Just a few days before US President Donald Trump departed on his 12-day trip to Asia, he declared a national public health emergency in response to the opioid crisis in America which has mushroomed out of control, claiming more than 60,000 lives in 2016 (with an even higher death toll anticipated in 2017).

This came close on the heels of US Deputy Attorney General Rod J. Rosenstein’s announcement on October 17 that for the first time, the US had indicted major Chinese fentanyl traffickers who have been using the internet to sell fentanyl and fentanyl analogues to drug traffickers and individual customers in the United States. Rosenstein stated:

“These cases reflect a new and disturbing facet of the opioid crisis in America. More and more of our citizens are being killed by fentanyls, synthetic opioids that are often much stronger than heroin. A few grains of fentanyl can be a lethal dose. The Centers for Disease Control estimates that over 20,000 Americans were killed by fentanyl in 2016, and the number is rising at a dramatic rate. Fentanyl and fentanyl analogues are coming into the country in numerous ways, including shipments from factories in China directly to US customers who purchased it on the internet.

“The Department of Justice is playing a leading role in these efforts. In July, we announced charges against over 120 individuals for their roles in prescribing and distributing opioids and other dangerous narcotics. We also announced the takedown of the largest marketplace on the Darknet, where fentanyl and other deadly drugs were sold. We have created an Opioid Fraud and Abuse Detection Unit to pursue opioid-related health care fraud. We are aligning our resources and training to better target and prosecute opioid-related crimes. We recently announced US$58.8 million in grant funding to combat the opioid epidemic. These are only a few of the ways that the Department is attacking the opioid crisis at every level.” 

The two Chinese nationals – Xiaobing Yan and Jian Zhang – were indicted by grand juries in Mississippi and North Dakota for separate conspiracies to distribute large quantities of fentanyl and fentanyl analogues into the US. Both individuals were designated as Consolidated Priority Organization Targets to be charged with violations of US laws.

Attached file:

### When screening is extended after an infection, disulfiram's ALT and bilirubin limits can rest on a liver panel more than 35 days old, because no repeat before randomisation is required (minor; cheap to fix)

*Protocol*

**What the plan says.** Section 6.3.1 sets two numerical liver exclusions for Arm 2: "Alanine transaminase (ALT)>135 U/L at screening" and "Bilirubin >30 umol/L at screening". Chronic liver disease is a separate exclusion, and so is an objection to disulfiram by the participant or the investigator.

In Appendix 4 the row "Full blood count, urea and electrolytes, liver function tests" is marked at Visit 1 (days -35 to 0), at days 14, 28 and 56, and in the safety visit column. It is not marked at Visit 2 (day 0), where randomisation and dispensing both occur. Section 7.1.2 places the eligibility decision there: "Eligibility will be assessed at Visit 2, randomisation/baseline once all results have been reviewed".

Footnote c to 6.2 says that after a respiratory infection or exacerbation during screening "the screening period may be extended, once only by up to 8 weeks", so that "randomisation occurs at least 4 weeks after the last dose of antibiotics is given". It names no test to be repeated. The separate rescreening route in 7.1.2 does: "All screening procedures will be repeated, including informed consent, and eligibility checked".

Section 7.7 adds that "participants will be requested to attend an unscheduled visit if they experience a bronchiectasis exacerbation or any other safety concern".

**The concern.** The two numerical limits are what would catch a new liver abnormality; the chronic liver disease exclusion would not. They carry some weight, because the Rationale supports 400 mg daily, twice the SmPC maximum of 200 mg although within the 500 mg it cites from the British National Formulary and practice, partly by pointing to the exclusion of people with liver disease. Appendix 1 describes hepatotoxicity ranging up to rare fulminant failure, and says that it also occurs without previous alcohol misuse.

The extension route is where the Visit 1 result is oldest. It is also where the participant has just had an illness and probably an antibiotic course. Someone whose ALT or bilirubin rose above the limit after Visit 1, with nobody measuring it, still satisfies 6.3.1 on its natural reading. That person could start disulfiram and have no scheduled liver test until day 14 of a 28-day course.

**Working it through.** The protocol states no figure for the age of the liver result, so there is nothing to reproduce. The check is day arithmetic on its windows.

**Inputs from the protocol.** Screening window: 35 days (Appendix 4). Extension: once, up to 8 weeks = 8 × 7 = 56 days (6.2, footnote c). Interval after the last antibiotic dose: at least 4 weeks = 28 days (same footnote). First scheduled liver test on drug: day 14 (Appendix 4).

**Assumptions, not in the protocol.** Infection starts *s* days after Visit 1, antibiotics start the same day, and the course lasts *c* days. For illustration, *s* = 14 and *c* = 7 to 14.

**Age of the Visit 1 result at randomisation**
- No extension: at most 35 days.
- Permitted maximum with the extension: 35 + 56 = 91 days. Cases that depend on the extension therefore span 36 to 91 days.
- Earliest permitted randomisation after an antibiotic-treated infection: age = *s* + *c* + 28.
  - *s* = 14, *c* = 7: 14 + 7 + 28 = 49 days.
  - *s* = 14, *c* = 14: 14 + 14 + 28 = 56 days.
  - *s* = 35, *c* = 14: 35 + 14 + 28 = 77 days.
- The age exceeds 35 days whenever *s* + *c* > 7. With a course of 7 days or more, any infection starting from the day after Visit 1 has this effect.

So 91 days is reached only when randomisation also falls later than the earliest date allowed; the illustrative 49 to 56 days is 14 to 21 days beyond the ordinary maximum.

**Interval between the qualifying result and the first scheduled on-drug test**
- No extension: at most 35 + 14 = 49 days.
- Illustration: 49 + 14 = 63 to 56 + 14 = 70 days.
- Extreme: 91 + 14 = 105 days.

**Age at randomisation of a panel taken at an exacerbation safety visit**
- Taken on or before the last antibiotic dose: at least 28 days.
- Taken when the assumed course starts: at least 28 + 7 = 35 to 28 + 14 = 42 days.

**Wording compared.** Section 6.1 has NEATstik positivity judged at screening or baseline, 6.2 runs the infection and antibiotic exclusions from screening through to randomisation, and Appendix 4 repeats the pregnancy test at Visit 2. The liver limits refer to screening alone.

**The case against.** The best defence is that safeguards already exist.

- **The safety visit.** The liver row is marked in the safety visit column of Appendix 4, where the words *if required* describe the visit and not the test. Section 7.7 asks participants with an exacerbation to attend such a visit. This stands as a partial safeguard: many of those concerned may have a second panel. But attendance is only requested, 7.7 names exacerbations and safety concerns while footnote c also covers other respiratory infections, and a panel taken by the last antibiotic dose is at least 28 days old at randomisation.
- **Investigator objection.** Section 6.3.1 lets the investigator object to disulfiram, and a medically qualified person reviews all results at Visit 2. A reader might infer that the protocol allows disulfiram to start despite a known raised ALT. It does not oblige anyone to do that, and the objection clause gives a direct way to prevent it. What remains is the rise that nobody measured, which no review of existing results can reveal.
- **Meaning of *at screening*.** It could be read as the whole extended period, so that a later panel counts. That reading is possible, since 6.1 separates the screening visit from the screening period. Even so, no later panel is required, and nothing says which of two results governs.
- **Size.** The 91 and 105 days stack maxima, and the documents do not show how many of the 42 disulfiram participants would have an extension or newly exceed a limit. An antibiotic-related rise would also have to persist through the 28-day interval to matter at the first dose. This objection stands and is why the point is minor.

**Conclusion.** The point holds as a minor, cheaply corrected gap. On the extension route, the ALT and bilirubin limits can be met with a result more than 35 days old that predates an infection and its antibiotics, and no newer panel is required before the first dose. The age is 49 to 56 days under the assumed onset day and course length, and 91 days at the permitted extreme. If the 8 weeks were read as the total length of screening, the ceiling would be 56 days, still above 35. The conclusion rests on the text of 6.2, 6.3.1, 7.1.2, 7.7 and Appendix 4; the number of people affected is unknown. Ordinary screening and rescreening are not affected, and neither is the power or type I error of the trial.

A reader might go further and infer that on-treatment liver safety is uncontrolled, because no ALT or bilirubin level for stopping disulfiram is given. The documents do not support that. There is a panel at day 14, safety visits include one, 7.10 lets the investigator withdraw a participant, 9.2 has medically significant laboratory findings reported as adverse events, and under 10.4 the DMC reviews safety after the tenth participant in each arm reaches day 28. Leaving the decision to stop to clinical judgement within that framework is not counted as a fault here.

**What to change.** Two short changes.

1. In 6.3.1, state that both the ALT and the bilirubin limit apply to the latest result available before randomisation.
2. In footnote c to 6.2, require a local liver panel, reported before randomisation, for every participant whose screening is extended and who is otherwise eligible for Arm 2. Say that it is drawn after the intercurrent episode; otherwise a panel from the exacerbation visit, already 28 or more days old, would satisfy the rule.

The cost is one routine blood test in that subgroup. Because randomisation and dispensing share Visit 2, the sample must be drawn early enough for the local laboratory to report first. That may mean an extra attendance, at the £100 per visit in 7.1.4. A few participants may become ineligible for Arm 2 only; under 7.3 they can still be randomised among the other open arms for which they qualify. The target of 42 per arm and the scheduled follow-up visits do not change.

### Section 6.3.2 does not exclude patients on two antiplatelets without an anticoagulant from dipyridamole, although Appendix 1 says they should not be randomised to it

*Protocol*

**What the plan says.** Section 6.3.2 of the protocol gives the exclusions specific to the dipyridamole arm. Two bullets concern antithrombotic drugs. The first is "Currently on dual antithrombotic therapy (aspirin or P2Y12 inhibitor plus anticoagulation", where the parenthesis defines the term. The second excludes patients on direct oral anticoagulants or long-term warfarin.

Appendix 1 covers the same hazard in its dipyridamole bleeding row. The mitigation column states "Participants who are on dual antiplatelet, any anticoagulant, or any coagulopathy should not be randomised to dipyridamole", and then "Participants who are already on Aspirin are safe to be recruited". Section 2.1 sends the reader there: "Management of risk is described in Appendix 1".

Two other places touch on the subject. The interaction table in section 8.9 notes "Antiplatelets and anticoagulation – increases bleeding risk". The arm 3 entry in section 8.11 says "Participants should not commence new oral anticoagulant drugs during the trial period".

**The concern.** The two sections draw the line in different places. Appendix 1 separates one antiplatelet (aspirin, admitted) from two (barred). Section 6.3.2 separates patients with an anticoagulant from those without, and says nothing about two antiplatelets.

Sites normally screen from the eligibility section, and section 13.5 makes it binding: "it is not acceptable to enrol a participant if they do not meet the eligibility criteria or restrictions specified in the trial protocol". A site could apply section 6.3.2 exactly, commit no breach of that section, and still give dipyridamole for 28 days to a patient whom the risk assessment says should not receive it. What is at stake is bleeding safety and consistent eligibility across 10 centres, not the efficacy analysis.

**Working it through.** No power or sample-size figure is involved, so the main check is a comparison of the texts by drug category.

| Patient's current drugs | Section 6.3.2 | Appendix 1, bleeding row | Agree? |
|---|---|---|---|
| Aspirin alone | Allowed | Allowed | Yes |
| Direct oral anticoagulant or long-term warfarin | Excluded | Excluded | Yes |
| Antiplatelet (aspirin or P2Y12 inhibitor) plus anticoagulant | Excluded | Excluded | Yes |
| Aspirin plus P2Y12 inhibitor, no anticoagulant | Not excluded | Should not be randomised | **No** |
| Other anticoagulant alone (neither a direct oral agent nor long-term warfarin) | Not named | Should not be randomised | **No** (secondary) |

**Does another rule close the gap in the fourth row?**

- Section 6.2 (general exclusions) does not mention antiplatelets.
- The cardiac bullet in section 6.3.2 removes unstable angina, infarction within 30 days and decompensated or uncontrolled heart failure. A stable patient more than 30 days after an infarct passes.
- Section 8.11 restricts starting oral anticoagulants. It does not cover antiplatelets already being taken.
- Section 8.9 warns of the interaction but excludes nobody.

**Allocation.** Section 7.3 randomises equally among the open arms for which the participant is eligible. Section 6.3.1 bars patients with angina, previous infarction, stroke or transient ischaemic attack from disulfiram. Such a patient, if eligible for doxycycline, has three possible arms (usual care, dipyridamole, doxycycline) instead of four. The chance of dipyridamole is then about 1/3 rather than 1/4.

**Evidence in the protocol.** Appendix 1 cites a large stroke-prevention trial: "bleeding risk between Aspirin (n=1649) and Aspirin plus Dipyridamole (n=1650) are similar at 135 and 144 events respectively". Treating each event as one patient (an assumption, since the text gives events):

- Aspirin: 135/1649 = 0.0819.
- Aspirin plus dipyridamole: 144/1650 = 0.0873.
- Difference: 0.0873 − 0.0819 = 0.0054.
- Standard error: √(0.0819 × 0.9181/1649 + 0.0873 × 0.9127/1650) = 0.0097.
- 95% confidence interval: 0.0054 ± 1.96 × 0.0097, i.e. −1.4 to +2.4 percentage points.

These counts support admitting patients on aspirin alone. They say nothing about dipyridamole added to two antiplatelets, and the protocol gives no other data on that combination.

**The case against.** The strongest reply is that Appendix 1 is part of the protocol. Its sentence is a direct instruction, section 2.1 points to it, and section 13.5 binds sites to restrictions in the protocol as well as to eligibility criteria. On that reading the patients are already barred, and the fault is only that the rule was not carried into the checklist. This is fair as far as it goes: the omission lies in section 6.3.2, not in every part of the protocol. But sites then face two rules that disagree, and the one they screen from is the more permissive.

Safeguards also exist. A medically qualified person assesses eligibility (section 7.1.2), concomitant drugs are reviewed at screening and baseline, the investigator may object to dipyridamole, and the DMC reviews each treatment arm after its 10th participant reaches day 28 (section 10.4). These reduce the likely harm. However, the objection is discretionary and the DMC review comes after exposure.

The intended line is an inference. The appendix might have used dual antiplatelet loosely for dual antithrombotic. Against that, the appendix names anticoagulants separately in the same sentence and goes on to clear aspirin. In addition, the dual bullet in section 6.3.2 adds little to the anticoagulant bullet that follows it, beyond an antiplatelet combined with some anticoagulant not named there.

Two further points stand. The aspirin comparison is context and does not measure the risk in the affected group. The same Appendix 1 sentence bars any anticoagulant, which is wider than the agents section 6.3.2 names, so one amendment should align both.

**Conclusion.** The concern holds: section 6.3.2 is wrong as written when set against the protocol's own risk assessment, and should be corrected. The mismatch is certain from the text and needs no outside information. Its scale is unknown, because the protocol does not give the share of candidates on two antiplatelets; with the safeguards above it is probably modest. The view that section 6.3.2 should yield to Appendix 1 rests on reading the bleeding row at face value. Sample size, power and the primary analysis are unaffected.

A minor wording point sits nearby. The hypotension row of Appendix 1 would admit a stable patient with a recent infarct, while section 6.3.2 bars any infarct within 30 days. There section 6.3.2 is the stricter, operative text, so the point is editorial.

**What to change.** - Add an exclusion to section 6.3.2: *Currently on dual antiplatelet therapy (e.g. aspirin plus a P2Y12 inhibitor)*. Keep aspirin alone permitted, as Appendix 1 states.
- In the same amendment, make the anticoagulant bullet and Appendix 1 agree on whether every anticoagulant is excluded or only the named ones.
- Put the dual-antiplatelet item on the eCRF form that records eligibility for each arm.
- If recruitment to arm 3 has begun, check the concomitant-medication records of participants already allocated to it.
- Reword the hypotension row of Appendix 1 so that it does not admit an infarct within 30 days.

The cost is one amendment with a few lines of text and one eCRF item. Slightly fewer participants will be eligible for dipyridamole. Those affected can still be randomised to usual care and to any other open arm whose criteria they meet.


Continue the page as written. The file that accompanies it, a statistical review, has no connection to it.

According to Rosenstein, Yan distributed many illegal drugs – including synthetic cathinones and cannabinoids, as well as synthetic opioids – over a period of at least six years. Rosenstein said:

“[Yan] operated at least two chemical plants in China that were capable of producing ton quantities of fentanyl and fentanyl analogues. Yan monitored legislation and law enforcement activities in the United States and China, modifying the chemical structure of the fentanyl analogues he produced to evade prosecution in the United States.

“[US] federal agents identified more than 100 distributors of synthetic opioids involved with Yan’s manufacturing and distribution networks.  They intercepted packages mailed from Yan’s Internet pharmaceutical companies, seizing multiple kilograms of suspected acetyl fentanyl, potentially enough for thousands of lethal doses.”

Deputy Attorney General Rod Rosenstein (right) and Acting DEA Administrator Robert Patterson hold a news conference to announce new legislation to stop deadly fentanyl and other opiate substances from entering the United States, at the Justice Department in Washington, on October 17, 2017. Photo: Reuters / Yuri Gripas
Deputy Attorney General Rod Rosenstein (right) and Acting DEA Administrator Robert Patterson hold a news conference to announce new legislation to stop deadly fentanyl and other opiate substances from entering the United States, at the Justice Department in Washington, on October 17, 2017. Photo: Reuters / Yuri Gripas